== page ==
Photo: Photo by Oscar Gonzalez/NurPhoto/Getty Images
How Rosalía Is Reinventing What It Means To Be A Global Pop Star
Meet Rosalía. The young Spanish singer is getting noticed globally for her modern take on her country's tradition of flamenco music, rife with passion and infused with her electronic-infused and pop-ready flair. Her unique sound is something the world is showing its ready for and feels almost as if it should belong in a new genre shaped by her alone.
The 25-year-old is from Sant Esteve Sesrovires, a suburb of Barcelona in the Catalonia region in Spain. She began studying music since age 13, the same age she first fell in love with traditional Spanish flamenco music. She learned flamenco formally at the Taller de Músics in Barcelona, which only accepts one student a year, and received a degree from the Catalunya College of Music, where she developed the concept for her latest album as her graduate thesis.
Music clearly runs through Rosalía's veins, and her desire to perfect her art and make it her own is admirable. Reflecting on the first time she heard flamenco, "It was like getting pierced by an arrow—it was the purest thing I had ever heard," feeling called to the sound and later realizing, as she told Pitchfork, "I have the power to communicate something, and I'd like to develop that. This is what I want to do with my life."
She self-produced both of her albums and released her debut, Los Ángeles, on Feb. 10, 2017, when the buzz began, even resulting in a nomination for Best New Artist at the 2017 Latin GRAMMY Awards. On May 29 she released the lead single "Malamente" for her sophomore album El Mal Querer, which just dropped on Nov. 2, and the excitement around Rosalía has only continued to build, in Spain and far beyond.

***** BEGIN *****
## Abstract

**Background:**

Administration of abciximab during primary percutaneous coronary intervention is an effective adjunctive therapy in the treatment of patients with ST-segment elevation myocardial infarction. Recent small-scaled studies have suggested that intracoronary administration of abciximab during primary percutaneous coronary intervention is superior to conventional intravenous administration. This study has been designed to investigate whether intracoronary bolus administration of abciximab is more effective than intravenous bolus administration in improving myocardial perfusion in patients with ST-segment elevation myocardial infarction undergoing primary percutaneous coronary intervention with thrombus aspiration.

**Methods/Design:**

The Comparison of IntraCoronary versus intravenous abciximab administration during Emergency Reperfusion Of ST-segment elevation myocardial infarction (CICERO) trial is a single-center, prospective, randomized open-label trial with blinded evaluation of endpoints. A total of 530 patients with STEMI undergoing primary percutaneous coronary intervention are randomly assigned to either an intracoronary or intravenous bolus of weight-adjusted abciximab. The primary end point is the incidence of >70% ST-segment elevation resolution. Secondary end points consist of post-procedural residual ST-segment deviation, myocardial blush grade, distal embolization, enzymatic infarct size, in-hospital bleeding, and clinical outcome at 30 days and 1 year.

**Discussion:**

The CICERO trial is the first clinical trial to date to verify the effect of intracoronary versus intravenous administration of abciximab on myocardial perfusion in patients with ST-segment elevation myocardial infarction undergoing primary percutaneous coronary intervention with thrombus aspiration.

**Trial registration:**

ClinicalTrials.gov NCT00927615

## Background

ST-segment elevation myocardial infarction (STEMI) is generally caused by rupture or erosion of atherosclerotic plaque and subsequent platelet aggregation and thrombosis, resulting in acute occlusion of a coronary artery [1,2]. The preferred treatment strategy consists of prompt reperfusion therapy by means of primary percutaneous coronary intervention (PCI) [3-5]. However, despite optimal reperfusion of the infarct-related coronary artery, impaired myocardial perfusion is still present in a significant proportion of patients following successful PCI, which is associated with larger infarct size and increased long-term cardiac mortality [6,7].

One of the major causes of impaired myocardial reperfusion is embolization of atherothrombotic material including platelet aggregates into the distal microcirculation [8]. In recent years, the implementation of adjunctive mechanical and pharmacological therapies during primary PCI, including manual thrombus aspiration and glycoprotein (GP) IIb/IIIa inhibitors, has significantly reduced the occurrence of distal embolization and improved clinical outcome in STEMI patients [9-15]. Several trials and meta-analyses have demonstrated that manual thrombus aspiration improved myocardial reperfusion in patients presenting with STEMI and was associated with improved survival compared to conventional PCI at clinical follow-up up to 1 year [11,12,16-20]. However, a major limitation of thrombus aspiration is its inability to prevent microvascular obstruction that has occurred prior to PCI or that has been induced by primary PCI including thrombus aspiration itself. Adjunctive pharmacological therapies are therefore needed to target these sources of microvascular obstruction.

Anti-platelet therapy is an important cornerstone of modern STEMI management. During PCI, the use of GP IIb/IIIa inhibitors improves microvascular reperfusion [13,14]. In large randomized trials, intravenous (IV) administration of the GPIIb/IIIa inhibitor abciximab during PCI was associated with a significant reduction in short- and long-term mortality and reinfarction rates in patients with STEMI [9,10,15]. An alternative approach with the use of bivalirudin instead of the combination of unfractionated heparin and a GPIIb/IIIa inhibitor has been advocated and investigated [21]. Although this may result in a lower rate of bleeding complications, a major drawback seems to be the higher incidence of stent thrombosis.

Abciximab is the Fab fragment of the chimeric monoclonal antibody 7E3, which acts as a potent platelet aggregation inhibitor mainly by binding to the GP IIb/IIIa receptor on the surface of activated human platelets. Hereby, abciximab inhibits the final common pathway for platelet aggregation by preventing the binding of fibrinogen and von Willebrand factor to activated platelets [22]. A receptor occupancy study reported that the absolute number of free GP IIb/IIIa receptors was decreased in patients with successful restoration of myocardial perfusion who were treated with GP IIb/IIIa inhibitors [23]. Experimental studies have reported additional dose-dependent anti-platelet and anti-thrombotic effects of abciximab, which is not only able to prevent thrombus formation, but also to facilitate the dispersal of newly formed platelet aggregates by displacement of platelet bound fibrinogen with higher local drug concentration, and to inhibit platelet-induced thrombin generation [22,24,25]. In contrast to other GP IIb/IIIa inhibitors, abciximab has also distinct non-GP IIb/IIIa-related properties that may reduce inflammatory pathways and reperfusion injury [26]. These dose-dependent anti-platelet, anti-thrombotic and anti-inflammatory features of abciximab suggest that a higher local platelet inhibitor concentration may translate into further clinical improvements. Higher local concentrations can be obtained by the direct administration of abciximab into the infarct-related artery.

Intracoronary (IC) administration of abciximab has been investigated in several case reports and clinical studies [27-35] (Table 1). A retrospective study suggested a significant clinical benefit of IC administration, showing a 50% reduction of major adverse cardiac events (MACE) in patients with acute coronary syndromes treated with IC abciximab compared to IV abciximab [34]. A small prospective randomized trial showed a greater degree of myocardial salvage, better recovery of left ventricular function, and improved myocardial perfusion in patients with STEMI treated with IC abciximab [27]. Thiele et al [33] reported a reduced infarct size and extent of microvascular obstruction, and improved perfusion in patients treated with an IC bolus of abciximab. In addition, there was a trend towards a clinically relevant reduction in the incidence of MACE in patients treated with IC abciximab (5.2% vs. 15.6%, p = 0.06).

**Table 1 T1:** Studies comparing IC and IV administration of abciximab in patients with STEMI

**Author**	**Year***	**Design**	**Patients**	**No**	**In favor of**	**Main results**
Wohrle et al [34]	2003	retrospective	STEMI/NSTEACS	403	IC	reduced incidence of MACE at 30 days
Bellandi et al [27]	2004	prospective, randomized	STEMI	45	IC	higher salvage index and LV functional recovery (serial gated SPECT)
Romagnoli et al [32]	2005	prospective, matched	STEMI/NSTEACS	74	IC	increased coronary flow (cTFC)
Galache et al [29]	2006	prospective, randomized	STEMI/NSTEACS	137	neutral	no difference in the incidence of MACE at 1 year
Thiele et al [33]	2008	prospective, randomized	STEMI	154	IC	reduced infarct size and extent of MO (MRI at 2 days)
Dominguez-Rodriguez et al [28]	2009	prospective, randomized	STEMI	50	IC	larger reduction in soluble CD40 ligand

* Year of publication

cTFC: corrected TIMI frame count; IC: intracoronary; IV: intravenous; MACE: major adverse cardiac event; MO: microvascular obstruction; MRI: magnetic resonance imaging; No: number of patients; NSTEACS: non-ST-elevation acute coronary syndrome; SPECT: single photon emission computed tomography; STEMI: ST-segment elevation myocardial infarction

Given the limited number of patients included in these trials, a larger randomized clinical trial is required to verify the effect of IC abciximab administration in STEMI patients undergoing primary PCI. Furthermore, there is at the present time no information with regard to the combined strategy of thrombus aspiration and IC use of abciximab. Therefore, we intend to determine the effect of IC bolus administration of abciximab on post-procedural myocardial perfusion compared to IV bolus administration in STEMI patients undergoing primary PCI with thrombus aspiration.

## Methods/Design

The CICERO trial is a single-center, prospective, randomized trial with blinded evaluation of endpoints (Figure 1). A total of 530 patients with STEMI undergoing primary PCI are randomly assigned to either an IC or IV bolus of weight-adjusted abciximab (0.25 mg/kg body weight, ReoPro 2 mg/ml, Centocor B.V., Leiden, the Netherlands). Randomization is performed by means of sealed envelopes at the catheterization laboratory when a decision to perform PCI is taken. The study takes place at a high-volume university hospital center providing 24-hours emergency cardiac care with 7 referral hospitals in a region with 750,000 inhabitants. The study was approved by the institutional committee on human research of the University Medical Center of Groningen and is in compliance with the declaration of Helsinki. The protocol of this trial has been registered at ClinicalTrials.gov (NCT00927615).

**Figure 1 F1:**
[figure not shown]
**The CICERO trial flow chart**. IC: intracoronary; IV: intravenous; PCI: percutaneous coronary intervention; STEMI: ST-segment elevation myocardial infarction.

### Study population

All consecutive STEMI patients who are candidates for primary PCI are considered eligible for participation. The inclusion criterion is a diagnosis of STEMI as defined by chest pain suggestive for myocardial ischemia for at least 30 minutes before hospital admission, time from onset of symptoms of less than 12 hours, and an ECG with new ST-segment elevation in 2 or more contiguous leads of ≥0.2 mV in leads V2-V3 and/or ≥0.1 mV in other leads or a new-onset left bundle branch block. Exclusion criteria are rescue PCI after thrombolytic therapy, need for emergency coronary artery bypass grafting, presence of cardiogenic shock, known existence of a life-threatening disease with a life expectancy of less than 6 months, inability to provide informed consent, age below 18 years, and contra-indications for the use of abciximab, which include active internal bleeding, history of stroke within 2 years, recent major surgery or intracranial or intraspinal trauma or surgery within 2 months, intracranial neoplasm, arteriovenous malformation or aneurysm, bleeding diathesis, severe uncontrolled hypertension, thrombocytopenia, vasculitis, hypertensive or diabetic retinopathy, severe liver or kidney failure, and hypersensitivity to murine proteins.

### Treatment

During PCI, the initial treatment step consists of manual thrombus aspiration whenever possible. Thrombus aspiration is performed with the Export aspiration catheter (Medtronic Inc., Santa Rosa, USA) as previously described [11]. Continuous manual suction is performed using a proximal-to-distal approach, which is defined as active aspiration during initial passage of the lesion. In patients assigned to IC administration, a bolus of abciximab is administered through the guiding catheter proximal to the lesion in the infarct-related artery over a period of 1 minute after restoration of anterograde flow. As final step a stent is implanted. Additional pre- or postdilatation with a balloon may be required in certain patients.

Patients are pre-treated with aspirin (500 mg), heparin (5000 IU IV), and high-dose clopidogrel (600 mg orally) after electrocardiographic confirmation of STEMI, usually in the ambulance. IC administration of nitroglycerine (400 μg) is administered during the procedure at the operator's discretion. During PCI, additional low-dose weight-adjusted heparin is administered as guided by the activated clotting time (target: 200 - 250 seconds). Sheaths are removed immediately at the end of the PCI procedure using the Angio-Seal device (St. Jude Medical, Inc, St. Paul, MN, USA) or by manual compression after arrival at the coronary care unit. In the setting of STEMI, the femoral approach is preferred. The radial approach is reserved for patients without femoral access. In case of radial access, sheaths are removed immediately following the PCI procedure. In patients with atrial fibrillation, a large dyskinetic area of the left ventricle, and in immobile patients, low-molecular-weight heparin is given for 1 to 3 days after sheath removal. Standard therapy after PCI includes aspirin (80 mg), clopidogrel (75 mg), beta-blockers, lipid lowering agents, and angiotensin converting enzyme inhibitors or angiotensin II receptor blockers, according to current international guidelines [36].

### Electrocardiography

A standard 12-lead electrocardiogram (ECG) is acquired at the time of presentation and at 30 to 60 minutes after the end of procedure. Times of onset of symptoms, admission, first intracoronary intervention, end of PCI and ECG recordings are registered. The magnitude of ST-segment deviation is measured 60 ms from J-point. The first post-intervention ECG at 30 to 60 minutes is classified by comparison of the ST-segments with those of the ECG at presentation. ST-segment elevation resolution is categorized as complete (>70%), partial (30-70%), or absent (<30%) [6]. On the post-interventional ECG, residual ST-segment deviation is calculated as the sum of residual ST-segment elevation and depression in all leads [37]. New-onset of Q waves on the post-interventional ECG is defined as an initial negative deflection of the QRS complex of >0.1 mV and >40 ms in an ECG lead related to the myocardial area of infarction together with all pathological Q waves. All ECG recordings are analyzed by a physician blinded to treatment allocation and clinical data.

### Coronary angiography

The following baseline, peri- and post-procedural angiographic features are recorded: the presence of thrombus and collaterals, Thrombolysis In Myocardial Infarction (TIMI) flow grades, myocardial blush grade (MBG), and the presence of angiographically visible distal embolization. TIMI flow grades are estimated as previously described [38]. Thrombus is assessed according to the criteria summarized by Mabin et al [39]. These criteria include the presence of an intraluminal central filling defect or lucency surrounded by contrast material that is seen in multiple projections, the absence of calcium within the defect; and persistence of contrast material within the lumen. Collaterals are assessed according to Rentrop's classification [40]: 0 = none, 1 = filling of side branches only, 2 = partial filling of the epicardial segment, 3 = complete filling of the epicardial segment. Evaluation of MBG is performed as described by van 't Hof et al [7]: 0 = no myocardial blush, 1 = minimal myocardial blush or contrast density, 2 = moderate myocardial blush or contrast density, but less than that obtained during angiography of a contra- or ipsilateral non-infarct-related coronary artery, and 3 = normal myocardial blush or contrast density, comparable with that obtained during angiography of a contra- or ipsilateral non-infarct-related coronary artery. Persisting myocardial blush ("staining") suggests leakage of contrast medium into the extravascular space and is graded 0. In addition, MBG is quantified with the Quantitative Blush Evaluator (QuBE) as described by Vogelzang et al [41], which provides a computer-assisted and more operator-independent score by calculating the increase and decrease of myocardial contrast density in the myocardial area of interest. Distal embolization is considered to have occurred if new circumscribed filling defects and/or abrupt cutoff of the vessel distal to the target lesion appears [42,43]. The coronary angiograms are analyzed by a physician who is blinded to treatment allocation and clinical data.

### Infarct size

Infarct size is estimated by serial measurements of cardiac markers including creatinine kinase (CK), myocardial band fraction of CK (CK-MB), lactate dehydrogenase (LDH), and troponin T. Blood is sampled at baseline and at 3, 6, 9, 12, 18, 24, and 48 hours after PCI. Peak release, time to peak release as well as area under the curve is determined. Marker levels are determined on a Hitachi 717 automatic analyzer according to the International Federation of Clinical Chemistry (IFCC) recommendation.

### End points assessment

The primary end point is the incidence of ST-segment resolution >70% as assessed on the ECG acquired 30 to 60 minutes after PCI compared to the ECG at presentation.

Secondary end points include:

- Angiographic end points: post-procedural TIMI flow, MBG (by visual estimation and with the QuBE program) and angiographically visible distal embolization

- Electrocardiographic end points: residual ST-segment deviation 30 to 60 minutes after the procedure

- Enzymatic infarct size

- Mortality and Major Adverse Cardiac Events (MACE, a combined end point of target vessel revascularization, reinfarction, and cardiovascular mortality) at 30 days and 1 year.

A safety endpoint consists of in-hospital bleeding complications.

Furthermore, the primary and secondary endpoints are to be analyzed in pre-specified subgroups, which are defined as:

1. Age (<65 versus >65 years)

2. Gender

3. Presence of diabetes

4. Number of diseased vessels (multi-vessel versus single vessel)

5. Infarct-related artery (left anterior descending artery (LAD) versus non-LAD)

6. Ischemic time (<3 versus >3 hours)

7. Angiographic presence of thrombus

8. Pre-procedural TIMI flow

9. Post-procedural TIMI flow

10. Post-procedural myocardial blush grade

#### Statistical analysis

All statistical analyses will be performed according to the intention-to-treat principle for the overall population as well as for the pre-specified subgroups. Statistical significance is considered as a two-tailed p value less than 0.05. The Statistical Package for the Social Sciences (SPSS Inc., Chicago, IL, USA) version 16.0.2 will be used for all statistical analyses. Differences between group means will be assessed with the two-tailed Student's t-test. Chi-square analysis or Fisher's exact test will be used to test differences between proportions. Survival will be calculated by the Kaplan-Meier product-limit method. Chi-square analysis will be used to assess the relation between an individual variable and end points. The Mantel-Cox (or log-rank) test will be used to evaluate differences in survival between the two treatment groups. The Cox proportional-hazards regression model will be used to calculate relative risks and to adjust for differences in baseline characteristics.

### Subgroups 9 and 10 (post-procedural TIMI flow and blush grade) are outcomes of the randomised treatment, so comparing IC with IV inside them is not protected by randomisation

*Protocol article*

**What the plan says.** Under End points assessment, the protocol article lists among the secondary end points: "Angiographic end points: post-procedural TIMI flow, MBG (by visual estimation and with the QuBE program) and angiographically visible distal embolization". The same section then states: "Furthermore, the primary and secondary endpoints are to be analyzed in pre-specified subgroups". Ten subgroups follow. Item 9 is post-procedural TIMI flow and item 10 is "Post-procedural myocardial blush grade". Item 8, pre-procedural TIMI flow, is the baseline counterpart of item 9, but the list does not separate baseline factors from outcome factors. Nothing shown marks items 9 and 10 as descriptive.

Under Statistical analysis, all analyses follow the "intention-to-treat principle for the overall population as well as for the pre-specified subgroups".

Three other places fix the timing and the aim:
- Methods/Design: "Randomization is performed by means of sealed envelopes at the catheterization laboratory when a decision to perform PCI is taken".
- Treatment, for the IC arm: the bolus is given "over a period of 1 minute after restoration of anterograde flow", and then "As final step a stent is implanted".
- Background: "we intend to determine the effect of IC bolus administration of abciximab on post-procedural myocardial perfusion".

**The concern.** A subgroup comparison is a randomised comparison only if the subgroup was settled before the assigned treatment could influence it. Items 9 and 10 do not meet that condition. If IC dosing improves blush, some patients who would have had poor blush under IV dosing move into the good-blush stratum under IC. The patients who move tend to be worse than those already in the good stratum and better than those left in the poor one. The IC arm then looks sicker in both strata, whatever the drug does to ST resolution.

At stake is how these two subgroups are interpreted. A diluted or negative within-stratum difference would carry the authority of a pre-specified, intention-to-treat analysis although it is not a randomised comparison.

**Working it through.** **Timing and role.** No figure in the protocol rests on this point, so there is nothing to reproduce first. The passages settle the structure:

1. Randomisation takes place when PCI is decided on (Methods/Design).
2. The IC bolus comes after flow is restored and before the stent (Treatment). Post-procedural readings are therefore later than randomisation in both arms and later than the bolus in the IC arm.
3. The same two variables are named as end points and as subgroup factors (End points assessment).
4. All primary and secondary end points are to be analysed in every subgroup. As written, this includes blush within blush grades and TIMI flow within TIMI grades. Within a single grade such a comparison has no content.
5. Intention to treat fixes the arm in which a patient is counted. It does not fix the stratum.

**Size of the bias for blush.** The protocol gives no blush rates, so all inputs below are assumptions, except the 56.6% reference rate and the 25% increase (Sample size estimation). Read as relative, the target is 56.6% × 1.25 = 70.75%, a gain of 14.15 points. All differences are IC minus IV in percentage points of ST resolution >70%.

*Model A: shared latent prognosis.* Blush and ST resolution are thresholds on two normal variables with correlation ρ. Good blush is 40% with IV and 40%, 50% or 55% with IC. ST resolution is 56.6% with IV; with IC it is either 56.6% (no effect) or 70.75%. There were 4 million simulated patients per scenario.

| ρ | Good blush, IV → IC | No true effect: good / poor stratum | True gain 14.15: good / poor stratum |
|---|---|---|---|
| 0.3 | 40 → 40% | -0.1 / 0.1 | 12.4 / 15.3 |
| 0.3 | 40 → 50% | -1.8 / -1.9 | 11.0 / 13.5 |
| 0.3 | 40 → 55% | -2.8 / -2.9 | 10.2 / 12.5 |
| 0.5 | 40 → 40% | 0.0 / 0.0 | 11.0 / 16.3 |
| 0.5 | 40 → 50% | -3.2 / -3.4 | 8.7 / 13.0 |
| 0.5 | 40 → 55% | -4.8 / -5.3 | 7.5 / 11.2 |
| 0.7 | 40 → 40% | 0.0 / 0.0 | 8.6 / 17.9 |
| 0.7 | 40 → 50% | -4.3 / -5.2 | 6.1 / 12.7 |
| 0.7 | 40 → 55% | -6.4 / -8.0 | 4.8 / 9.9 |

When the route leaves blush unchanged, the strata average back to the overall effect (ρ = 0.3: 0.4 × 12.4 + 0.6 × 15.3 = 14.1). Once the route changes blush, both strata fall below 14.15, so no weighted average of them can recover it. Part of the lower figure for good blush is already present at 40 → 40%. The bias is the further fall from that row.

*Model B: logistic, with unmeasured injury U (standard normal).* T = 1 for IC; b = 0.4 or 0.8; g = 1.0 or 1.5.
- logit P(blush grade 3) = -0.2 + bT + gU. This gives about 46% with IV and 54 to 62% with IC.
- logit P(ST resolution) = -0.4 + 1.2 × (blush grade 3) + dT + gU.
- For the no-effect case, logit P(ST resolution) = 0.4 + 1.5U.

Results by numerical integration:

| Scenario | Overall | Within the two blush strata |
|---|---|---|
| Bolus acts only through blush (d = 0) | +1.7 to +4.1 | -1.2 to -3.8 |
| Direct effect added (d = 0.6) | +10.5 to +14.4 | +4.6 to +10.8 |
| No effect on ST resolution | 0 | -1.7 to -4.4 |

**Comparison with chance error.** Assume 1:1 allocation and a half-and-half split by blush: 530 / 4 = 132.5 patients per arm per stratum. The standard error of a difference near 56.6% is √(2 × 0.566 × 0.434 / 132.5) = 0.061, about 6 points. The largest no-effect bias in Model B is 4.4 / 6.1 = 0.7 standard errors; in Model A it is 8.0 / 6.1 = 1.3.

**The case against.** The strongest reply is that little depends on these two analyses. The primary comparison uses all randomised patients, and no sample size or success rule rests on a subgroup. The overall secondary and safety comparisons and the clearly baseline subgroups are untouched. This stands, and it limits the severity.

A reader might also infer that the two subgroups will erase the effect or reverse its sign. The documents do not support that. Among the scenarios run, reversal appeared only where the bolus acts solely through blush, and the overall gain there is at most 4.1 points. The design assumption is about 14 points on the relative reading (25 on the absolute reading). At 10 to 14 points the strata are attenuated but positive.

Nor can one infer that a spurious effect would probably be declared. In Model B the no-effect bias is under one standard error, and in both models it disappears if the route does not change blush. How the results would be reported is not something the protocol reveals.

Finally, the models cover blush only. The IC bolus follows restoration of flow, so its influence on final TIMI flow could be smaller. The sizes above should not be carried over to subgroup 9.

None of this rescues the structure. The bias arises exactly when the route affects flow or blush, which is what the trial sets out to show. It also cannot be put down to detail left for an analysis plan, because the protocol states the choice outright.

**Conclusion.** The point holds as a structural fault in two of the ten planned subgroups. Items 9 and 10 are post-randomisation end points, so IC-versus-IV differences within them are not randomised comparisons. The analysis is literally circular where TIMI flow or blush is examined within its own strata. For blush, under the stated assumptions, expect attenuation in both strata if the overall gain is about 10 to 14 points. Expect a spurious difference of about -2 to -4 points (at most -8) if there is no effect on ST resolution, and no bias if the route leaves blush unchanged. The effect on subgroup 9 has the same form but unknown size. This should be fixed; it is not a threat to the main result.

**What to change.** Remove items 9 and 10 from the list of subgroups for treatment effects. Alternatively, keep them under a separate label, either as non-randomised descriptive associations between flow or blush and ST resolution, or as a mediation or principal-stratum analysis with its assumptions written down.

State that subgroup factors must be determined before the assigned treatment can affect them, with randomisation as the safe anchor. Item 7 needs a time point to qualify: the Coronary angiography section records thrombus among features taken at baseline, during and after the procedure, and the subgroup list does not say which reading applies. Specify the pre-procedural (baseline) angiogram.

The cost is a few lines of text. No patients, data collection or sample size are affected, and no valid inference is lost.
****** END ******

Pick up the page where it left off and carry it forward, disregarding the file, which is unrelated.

This year she is in the running for five Latin GRAMMYs, the second-most nominated artist behind reggaeton king J Balvin, even though nominations went out before her second album was released, with just its lead single eligible for consideration. Pointing to the record's wide appeal, "Malamente" is up for Record Of The Year, Song Of The Year, Best Urban Fusion/Performance, Best Alternative Song and Best Short Form Music Video.
The momentum the rising star has built in just a year in both Spanish and English language markets is quite impressive. She has been garnering a diverse, growing group of music fans, including other musicians. She worked with the likes of Pharrell Williams and J Balvin; "Brillo" is featured on Balvin's hugely popular Latin GRAMMY-nominated album Vibras.
Other musicians such as James Blake and Dua Lipa have noticed her as well and are on her growing list of fans—Lipa shouted her out when we asked her who she wanted to collaborate with a few weeks back. Rosalía told Pitchfork how "working with Pharrell was a dream….Collaborations like that are where you come up with sounds that maybe you wouldn't have found otherwise." The future looks bright for the young, innovative singer—keep reading to get a taste of her sound and style.